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Lost connections

Tim Croft

Word to the wise; when one’s computer begins to sound like a Keurig generating a cup of coffee, time to call IT.

Or purchase a new computer.

My computer was carved out by a Category 5 computer-cane last Friday that wiped out everything I had been working on.

There is a server in the office and is it used to provide storage for weeks past, but Monday was literally starting from scratch.

The computer was old, it dates to sometime between the sale of the newspaper by the Ramsey family (2004) and the earliest archives on the server, 2010.

Conservatively, I have far exceeded 5,000 stories crafted upon its keyboard, which I treated horrifically.

I earned a reputation in prior newsrooms for the pain and punishment I inflicted upon computers.

They called me “Taps” for reasons I will leave to the imagination.

My current keyboard has been wiped clean of no fewer than eight letters: they are gone, it I strictly feel and thank heavens for typing class.

So, in fact, it served me well.

In any case, beyond the passwords I had to re-navigate (I use the save password screen a lot), the most critical loss, just as in Michael, were the keepsakes that may or may not be retrievable from my now-deceased hard drive and desktop.

Photos of interviewing folks from a former governor of the state of Florida to Calvin Pryor to the only photo I had of the late Coach Vern Eppinette.

Those are gone, out of my life, as with so many memories of a career.

But I am working on a theory that it was not age or abuse that finally brought my computer down.

My theory focuses on the fact I was posting to The Port St. Joe Star Facebook page at the time of the crash.

I only visit Facebook when forced by the duties of my job and the paper’s page (which I remind complaining readers again and again is the free side of the paper, pay 50 cents, support local jobs), because, to be blunt, I find it the place where American freedom of thought and democracy have gone to die.

Want to find where our partisan divide resides, just spend a few minutes on your Facebook news feed and prepare.

To be depressed, to wonder what has happened to people and their frame of reference, to walk away feeling the need for a long, hot shower.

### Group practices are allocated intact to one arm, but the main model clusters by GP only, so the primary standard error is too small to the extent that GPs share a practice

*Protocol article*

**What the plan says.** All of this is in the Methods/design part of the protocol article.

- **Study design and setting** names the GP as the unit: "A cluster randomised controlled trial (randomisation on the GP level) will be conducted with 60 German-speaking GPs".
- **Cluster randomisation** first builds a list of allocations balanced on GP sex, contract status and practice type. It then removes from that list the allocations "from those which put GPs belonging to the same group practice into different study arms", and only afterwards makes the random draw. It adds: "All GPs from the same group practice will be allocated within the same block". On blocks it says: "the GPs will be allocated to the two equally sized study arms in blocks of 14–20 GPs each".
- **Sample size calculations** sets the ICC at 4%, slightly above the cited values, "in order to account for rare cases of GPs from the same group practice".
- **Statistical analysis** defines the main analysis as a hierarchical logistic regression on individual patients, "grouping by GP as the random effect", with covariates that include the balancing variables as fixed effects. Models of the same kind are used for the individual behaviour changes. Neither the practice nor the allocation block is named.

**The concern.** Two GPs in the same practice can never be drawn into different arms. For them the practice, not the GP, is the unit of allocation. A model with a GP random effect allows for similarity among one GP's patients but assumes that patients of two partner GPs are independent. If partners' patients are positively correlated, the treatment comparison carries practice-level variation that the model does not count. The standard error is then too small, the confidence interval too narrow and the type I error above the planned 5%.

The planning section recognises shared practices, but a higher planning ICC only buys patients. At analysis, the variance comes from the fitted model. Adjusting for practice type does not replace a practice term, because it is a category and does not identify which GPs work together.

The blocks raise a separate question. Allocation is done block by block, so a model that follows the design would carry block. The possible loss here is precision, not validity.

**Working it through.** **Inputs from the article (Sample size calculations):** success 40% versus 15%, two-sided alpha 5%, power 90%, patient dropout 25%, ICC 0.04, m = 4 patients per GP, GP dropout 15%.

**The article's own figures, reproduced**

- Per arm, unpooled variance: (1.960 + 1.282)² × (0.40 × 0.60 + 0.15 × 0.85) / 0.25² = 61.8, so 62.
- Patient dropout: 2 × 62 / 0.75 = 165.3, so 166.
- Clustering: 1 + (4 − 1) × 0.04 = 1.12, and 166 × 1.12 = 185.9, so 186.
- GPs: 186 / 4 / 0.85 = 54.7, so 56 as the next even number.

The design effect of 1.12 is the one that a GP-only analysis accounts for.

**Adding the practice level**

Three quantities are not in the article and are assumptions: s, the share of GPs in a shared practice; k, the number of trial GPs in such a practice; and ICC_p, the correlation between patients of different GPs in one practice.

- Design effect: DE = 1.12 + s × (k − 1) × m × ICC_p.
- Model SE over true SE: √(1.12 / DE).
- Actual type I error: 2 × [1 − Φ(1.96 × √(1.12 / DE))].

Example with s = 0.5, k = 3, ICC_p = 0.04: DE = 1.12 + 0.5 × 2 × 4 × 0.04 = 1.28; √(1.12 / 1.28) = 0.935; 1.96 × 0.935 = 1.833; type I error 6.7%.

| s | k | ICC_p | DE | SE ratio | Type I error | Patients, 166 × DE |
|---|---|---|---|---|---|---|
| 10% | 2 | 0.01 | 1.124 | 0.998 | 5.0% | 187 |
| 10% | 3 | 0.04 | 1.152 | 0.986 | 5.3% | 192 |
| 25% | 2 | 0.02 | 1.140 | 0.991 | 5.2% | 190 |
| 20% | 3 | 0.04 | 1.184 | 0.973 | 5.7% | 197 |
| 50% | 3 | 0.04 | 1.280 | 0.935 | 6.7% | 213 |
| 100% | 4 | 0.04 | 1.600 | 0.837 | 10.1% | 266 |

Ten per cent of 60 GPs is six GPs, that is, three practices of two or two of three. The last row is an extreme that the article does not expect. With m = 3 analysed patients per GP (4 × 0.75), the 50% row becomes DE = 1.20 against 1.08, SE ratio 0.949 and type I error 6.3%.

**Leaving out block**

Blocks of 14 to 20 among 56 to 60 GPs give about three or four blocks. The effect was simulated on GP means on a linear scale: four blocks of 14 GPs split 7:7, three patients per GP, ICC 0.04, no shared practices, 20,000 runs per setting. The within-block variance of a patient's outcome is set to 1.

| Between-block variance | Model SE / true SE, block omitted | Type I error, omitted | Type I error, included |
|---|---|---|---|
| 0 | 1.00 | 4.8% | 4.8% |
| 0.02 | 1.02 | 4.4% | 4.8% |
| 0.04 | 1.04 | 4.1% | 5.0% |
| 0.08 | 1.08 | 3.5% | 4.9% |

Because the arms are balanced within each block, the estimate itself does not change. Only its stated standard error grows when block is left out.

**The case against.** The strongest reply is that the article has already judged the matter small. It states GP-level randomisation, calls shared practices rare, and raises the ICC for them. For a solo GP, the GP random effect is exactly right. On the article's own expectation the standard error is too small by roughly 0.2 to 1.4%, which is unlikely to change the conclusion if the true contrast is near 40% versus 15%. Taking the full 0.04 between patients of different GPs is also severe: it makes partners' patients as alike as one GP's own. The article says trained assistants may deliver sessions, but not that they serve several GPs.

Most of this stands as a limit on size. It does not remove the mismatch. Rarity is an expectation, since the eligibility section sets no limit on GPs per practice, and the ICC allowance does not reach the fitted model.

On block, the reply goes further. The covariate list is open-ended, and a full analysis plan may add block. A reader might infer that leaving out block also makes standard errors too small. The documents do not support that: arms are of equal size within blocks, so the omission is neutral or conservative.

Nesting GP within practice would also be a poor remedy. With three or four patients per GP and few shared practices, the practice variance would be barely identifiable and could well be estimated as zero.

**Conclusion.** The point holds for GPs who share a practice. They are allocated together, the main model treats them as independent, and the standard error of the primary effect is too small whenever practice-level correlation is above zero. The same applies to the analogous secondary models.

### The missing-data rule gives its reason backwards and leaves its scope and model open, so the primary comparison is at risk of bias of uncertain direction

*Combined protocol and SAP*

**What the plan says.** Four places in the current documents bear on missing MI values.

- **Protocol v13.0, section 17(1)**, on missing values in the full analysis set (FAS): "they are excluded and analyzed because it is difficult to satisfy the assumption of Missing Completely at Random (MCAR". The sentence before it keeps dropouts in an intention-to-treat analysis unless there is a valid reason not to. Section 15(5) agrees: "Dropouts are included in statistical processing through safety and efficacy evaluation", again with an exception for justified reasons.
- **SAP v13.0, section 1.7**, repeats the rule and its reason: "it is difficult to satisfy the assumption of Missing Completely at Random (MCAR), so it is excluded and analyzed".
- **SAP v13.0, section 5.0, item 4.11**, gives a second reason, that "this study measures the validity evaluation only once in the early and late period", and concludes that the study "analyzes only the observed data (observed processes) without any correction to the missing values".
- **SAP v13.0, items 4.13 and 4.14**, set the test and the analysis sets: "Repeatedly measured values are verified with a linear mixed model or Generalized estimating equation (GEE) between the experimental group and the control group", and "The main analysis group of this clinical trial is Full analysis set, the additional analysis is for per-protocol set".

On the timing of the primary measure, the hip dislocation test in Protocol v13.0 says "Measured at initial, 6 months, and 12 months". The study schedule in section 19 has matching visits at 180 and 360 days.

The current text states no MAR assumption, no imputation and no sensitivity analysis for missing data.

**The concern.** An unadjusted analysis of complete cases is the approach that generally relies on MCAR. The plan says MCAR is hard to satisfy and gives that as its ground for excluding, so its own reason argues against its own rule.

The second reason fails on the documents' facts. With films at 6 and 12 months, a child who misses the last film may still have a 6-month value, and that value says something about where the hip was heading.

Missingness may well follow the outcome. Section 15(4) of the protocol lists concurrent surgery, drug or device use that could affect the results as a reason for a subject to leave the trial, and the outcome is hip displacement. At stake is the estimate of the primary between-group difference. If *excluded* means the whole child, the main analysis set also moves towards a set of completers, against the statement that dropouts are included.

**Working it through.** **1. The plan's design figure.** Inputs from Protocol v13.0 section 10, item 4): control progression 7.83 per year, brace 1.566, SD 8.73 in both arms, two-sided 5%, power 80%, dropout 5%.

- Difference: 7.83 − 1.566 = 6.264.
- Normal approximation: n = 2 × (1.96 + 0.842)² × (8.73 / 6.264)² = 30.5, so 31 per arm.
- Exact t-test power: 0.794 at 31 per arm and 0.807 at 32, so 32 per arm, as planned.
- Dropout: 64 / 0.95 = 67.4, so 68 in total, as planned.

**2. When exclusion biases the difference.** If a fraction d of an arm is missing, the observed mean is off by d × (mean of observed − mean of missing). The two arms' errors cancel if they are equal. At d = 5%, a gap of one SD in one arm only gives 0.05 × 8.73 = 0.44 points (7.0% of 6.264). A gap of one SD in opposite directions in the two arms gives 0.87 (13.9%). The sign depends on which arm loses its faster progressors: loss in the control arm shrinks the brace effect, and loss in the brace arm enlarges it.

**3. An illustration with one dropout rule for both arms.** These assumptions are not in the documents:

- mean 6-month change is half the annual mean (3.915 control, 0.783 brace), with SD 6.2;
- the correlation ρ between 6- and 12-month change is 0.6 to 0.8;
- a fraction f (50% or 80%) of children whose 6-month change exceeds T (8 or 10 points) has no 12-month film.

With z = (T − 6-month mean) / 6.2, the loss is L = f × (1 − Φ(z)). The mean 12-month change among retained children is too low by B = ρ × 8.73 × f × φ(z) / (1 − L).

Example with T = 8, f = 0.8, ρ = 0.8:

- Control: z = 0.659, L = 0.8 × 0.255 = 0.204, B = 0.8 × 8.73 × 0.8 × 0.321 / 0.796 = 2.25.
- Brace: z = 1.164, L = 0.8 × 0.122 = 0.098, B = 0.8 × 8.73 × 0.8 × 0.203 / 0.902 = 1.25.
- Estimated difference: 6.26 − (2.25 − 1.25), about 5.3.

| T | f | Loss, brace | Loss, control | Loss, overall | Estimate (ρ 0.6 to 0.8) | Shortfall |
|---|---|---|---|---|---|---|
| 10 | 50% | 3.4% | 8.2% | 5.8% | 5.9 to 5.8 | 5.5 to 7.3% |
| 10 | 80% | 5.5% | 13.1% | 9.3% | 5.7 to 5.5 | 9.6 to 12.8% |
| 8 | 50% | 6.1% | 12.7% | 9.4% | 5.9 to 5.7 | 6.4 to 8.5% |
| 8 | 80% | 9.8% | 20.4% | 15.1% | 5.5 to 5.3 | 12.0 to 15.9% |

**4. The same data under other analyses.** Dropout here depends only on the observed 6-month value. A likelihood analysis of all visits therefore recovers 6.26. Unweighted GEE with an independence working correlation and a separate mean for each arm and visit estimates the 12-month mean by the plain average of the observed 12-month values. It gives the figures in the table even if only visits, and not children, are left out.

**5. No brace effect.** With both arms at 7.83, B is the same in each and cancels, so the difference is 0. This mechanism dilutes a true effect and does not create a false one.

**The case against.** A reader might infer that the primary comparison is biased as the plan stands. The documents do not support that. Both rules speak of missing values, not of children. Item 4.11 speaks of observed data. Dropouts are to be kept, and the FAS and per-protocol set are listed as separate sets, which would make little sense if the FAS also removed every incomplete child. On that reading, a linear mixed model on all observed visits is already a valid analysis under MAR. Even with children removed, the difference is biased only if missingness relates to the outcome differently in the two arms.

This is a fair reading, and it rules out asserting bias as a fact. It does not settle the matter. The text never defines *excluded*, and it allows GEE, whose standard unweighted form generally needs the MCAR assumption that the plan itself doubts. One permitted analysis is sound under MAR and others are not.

Last week, while attempting to post on The Star page, I was alerted to a dialogue in comments on a story on the Apalachicola Times page about an issue.

I can’t even remember the issue, per se, other than it was about local government, but what spewed forth was noxious and far removed from constructive debate.

Check that, in many cases the dialogue began constructively only to turn to bomb throwing once those on one side realized they would not be able to convince those on the other.

Every personal insult, from mom’s choice of footwear to membership in some made-up organization, replaced sensible comments.

Now, I realize that Facebook has come in handy for many in lockdown mode during this pandemic, which in itself is part of the issue.

But when we the people can not entertain a decent conservation on any subject, choose one, for any period of time without resorting to name calling and shaming others for their views, what have we become?


A glance on Facebook, and if you, dear reader, can stomach more, power to you, provides the microcosm of what governing in Washington, D.C. has become.

All the partisanship, all the venom, all the ignorance of what is happening in the world beyond, all the racism, stands loud and proud on Facebook.

There are all sorts of reasons that social media was invented and the ability to report and digest news is ramping up to incredible speeds.

And, there are certainly many valuable bedrocks of free speech and expression at the heart of the existence of Twitter or Facebook or Instagram.

All that aside, however, social media has also replaced the basic human conversation and dialogue required to address the vast array of issues we face today.

A pandemic, a teetering economy, vast racial divides, a planet, the only one we will ever have, in peril.

Social media is not the arena for answers to any of those issues.

They are only going to be found in hearts and souls and by reaching out and working together.

They will be tough solves and the result of inaction will be passing all this down to future generations; parents look your child in the eye when you tell them this generation can’t do it.

But, on the other hand, the sooner those generations come to understand that the answers aren’t found on social media, but in personal interaction, the better for all.